5 Self-Care Tips for Narrow Therapeutic Index (TI) Medication: Warfarin, Immunosuppressants and More
Therapeutic Index (TI) refers to a therapeutic ratio where the efficiency of medication is optimised. Dr Wang Aiwen, Senior Pharmacist, from the Department of Pharmacy at Singapore General Hospital shares 5 tips when taking TI medicine.
Therapeutic index (TI) is also commonly referred as a therapeutic window, safety window or therapeutic ratio. This is the dose range where the efficacy of medication is optimised while side-effects are minimised. The figure below visually demonstrates the concept.
Therapeutic index can vary from medication to medication. Some common narrow therapeutic index (TI) medications are seen in Table 1. These medications usually require close monitoring by healthcare professionals. Blood tests may be needed to check that the dosage is suitable, as the clinical response can vary widely from patient to patient.
Table 1. Common Narrow Therapeutic Index (TI) Medications|
- Seizure Medications (e.g. Phenytoin, Carbamazepine, Valproic Acid)
- Immunopressant/Transplant Medications (e.g. Cyclosporine, Tacrolimus)
5 TIPS WHEN TAKING THERAPEUTIC INDEX (TI) MEDICINE
If you are taking any of the therapeutic index (TI) medicines listed above, here are some tips to ensure your safety:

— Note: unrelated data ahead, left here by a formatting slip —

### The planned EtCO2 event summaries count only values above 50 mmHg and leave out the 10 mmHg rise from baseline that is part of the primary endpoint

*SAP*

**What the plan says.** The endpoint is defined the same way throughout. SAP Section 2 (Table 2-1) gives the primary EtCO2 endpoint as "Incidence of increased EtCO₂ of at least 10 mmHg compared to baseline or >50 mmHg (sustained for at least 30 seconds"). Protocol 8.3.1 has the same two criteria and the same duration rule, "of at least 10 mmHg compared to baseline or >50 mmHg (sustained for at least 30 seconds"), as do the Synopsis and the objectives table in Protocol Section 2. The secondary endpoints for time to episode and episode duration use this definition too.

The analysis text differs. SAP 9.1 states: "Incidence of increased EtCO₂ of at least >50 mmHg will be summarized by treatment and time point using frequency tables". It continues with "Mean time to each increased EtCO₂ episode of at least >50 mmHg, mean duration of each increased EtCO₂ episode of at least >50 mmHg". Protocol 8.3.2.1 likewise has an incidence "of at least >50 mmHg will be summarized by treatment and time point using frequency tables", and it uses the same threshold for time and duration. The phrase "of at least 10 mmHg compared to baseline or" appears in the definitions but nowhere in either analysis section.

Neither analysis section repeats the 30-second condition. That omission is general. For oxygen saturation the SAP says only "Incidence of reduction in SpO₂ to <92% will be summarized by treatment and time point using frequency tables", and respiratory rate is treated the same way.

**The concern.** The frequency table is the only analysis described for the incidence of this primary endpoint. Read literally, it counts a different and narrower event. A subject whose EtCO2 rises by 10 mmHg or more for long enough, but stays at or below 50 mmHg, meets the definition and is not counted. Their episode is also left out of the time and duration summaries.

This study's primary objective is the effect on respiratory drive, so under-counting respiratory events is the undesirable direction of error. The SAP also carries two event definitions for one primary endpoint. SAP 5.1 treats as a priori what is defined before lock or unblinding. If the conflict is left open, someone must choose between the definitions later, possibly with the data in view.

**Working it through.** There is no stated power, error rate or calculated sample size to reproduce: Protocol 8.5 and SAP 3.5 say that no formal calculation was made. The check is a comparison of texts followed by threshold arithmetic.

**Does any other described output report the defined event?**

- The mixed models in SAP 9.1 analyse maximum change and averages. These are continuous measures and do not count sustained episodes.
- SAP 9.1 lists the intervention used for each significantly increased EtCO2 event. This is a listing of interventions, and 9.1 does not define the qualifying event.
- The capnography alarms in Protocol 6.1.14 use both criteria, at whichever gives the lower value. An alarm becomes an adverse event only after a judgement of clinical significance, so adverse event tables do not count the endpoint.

HAVE A MEDICATION LIST.
Know your medications well, especially which ones have a narrow therapeutic index. Be educated on the side-effects to look out for, and know when to see your doctor.
CHECK FOR POTENTIAL DRUG INTERACTIONS.
Show your medication list to all your healthcare providers, especially if you are seeing several different doctors. Be aware of possible interactions of new medications with your existing treatment. This includes over-the-counter preparations and herbal supplements.
ADHERE TO YOUR MEDICATION REGIME.
Avoid missing doses, and do not just adjust your dosage on your own. Remember that narrow therapeutic index (TI) drugs have a fine balance between toxicity and efficacy.
DON’T SKIP YOUR APPOINTMENTS.
Always come for your blood tests and doctors’ appointments. Your body is always changing and it is important to come for regular checks at least once a year, to be sure that the dosage previously prescribed for you is still suitable.
DO NOT “SHARE” YOUR MEDICATIONS.
What is suitable for you may not be suitable for others. The selection of medication and doses is unique to your medical conditions and health status.
When in doubt about your medications, discuss your concerns with your doctor or pharmacist.